I learned he’d lost his cellphone. That he took the offer of a ride to the beach and while in the water, the guy stole his phone & left him without a ride. ‘It’s my fault,’ he said. ‘I knew better. I just wanted to go to the beach so bad.’ He didn’t utter one bad word about the thief. I told him how much I liked him, and totally meant it. He said he liked me, too. We smiled with our new friendship.
Here’s the thing. Elvin asked for only one thing from me that day besides a coke. A dictionary. I confess at that moment I didn’t know how to keep the relationship between us even. I told him I didn’t have one, but I could give him a copy of a synonym finder I had. He seemed OK. We made another date for the next week.
And I bought a dictionary. I labored over getting the right one. Paperback that he could hold with one hand, since one of his arms didn’t work well after the hammer blow. Big type ‘cause his eyesight’s affected, too. He’d said he wanted a job. I called agencies for how he might find one.
I arrived on the minute of our date, flying in with a prayer I’d not be late. Elvin wasn’t there. I waited, walked the block, went to the park where the buses come & go several times. Sat until a gal from the sandwich shop came out, said ‘my friend’ left right before I arrived. I was distraught. I called his father in that ‘bad news’ town, left a message for him with my phone number. The phone number something I’d withheld “for safety.”
Elvin called me twice after that. The first time he apologized for leaving, asked if I could help him. I told him I didn’t have money to give, but I could drive him to the agencies, drive him home if he came to town. That I’d take him to the best Goodwill, buy him some clothes. He said OK, but he wasn’t there next time, either.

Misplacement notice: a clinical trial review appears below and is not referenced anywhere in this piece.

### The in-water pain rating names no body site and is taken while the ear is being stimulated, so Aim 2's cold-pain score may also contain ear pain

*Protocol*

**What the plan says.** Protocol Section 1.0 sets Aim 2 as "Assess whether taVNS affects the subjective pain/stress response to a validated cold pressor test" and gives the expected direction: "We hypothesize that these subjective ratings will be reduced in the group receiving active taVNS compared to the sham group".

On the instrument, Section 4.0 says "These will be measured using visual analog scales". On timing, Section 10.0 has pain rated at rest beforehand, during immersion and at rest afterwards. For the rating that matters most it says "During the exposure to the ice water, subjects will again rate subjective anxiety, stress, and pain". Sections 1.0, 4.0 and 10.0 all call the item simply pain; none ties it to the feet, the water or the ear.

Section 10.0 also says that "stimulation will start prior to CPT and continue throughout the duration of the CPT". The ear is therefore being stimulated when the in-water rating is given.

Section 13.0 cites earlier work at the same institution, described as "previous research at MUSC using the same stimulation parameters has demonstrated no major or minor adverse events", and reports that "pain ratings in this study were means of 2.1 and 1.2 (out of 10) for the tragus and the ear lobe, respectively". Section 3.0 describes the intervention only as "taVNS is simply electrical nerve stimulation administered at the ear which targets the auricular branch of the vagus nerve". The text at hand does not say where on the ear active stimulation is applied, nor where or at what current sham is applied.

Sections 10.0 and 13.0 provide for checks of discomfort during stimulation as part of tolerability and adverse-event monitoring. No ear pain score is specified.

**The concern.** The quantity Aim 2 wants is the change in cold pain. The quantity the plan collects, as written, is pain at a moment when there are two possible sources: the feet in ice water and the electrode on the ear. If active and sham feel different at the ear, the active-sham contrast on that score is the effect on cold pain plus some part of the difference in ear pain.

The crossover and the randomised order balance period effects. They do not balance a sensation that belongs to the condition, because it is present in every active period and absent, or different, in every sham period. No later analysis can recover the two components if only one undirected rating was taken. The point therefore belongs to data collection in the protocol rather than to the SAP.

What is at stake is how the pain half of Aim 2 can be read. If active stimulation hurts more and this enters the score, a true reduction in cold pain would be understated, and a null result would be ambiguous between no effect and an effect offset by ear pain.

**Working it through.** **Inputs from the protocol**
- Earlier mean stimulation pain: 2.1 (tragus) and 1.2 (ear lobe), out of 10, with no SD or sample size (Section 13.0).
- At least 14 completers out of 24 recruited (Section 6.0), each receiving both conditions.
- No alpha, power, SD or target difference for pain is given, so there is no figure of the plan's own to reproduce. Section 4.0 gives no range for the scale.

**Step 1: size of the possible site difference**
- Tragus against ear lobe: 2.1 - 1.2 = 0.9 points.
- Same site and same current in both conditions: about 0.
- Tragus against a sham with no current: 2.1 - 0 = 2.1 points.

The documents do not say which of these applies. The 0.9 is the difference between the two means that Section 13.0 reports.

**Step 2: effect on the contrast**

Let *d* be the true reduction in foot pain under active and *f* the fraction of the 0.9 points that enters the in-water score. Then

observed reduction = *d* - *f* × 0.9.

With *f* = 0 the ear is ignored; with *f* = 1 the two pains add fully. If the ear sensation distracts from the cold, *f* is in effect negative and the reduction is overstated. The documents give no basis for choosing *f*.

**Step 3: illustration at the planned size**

The second time it was a phone message. He was finding another place to live closer to town, he said. He’d be in touch when he settled.
I’ve thought about him ever since. I wanted to know him. I wanted to help him write his mother’s story. Wanted to see it published, like he wanted. In my mind it would be a bestseller. I wanted the chance to be in this beautiful person’s presence. Because in that brief time we had, he constantly amazed me and made my heart open wider.
And that said, the truth is it was never equal between us. Me, a white woman of privilege. Him a black man with challenges I can never truly know. The distance between us maybe too big for where I was and where he was at the time, despite intentions. I will never know. I left a message for his father only once after that.
I walked the arroyo this past weekend with a friend. I couldn’t help thinking how the water flows like storylines in a book. . .or in a life. Which way do you go?
And how the entire ecosystem of Yellowstone National Park transformed, turned back to health by the re-introduction of wolves, a species once eradicated as a threat. How other species flourished when the wolves came back, and a ravaged river returned to it’s former glory. How our country was replaying this story, but with human beings as the threat.
I unwrapped the dictionary after holding it a hundred times these past two years, unable to pull it out. I think shedding that bag was my declaration. This is not how the story is going to end.
Another small journey. Getting to Wise.
A Writer’s Life.
Tell me. . .what do you think, how will your stories end?
I’ll tell you a secret. . .I still hope to see Elvin one day, despite now living 1789 miles away.
Another way to change the story.
The Writer’s Block Myth – A Guide to Get Past Stuck &
Experience Lasting Creative Freedome.
Check me out on Facebook here.